Epilepsy Connections Weekend Break for Families
A story by Epilepsy Connections
We offered families affected by childhood epilepsy a 2-day break away from their usual routine.
We aimed to give 20 children and young people with epilepsy the chance to take part in fun, challenging activities to build their skills and confidence, and to give up to 50 carers, including young carers, the opportunity to meet and share experiences in a safe, supportive environment.
What Epilepsy Connections Weekend Break for Families did
We provided a 2-day break for families at Ardentinny Outdoor Education Centre. Fifteen children and young people with epilepsy attended, along with 38 carers including young carers. We provided transport, accommodation, catering, outdoor adventure activities and entertainment tailored to meet the needs of our group. Children and young people took part in gorge-walking, canoeing, abseiling and archery with their peers. Adults enjoyed sailing, orienteering, archery and canoeing. Families worked together to complete “team challenges”. We also enjoyed a guided night walk, a disco, bingo and an “Ardentinny Champions” awards ceremony.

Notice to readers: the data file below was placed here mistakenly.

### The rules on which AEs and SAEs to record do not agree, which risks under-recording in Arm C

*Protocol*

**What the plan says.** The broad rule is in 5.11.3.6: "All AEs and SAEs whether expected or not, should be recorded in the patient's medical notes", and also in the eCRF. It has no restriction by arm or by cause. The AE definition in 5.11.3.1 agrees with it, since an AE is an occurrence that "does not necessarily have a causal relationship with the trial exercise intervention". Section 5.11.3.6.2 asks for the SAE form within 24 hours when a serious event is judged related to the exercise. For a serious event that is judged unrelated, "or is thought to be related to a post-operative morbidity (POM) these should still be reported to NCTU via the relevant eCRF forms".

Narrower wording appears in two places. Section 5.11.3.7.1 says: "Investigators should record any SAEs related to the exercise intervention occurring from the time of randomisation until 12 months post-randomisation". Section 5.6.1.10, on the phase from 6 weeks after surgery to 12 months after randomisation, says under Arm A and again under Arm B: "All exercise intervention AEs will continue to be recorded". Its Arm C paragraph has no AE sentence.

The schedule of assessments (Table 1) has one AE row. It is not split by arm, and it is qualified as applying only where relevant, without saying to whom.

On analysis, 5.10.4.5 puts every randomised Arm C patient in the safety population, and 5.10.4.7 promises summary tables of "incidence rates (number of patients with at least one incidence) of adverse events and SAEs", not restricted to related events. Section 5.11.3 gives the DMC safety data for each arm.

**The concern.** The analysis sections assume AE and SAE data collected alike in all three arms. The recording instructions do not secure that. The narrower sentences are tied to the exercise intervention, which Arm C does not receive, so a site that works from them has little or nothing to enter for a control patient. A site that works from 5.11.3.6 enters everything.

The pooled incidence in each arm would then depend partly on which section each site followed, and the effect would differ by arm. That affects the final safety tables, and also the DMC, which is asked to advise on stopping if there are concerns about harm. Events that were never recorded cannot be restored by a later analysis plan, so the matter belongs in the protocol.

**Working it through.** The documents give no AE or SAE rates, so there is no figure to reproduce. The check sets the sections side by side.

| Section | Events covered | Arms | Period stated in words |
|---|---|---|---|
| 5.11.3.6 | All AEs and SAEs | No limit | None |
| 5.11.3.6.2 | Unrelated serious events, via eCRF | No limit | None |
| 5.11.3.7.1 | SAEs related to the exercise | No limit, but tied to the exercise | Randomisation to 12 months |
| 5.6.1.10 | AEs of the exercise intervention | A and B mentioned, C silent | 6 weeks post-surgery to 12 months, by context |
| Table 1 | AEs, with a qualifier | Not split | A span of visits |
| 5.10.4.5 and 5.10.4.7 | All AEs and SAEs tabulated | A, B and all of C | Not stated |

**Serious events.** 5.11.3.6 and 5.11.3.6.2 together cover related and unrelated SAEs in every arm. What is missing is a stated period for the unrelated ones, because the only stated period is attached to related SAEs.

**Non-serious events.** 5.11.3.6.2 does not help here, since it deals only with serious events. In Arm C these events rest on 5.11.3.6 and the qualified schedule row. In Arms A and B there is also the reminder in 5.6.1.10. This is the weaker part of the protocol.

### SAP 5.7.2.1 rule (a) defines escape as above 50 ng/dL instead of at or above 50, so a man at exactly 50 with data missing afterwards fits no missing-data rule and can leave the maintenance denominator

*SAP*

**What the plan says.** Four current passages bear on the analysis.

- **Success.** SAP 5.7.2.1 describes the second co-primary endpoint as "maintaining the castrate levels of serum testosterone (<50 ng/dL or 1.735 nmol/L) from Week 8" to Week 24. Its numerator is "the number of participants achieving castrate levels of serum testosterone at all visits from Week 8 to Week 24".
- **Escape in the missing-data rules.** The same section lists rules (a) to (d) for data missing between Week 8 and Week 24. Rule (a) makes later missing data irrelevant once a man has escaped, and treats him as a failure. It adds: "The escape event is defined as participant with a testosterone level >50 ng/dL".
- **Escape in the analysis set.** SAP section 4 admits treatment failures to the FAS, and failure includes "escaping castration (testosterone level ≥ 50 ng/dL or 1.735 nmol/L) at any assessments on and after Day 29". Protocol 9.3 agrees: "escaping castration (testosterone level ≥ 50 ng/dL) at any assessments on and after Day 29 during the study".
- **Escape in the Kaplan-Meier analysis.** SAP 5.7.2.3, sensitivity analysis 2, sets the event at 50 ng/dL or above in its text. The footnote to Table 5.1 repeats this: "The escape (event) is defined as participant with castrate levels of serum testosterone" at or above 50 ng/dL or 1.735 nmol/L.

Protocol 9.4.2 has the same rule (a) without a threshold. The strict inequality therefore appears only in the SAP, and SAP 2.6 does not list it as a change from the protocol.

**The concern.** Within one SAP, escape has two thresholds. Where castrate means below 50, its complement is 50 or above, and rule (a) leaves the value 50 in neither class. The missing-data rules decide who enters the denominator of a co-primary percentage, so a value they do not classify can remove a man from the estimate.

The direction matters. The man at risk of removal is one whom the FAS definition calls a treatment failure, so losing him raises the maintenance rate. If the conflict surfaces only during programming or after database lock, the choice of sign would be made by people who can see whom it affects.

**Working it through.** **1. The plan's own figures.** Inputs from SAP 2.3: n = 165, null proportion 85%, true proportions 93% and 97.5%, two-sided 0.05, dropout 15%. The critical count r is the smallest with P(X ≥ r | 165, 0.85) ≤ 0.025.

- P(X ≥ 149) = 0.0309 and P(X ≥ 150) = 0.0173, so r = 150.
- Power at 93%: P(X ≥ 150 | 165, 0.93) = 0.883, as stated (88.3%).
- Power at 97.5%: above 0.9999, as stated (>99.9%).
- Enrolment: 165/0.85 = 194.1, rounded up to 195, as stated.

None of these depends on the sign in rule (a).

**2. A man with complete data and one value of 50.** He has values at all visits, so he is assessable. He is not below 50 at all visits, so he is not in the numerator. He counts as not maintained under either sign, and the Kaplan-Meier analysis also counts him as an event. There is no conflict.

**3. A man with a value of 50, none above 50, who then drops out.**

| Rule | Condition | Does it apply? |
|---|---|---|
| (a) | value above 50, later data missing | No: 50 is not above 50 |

What Epilepsy Connections has learned
This break gave us the chance to implement last year's learning. We increased the number of staff and volunteers on hand to offer support, and we asked the team at Ardentinny to make the activities more challenging. As a result everyone learned that they are capable of achieving more than they think! We also learned that taking part in challenging activities reduced rather than increased stress levels.
One parent said "“All of the family have benefitted from the EC Ardentinny break. The children have enjoyed all the activities and making friends, me and my husband (who are not your usual “outdoor” types) loved the gorgewalking, climbing and abseiling. Being out in the fresh air, surrounded by beautiful scenery, certainly reduced the stress levels! My own personal challenge was to face up to my lifelong fear of heights, so being able to do the climb and abseil is something to be proud of. The atmosphere was nice and relaxed, and I know my husband liked mixing and chatting with other parents who are also trying to cope with epilepsy in the family.”
The fund enabled us to build on and enhance the work we do throughout the year wtih families affected by childhood epilepsy.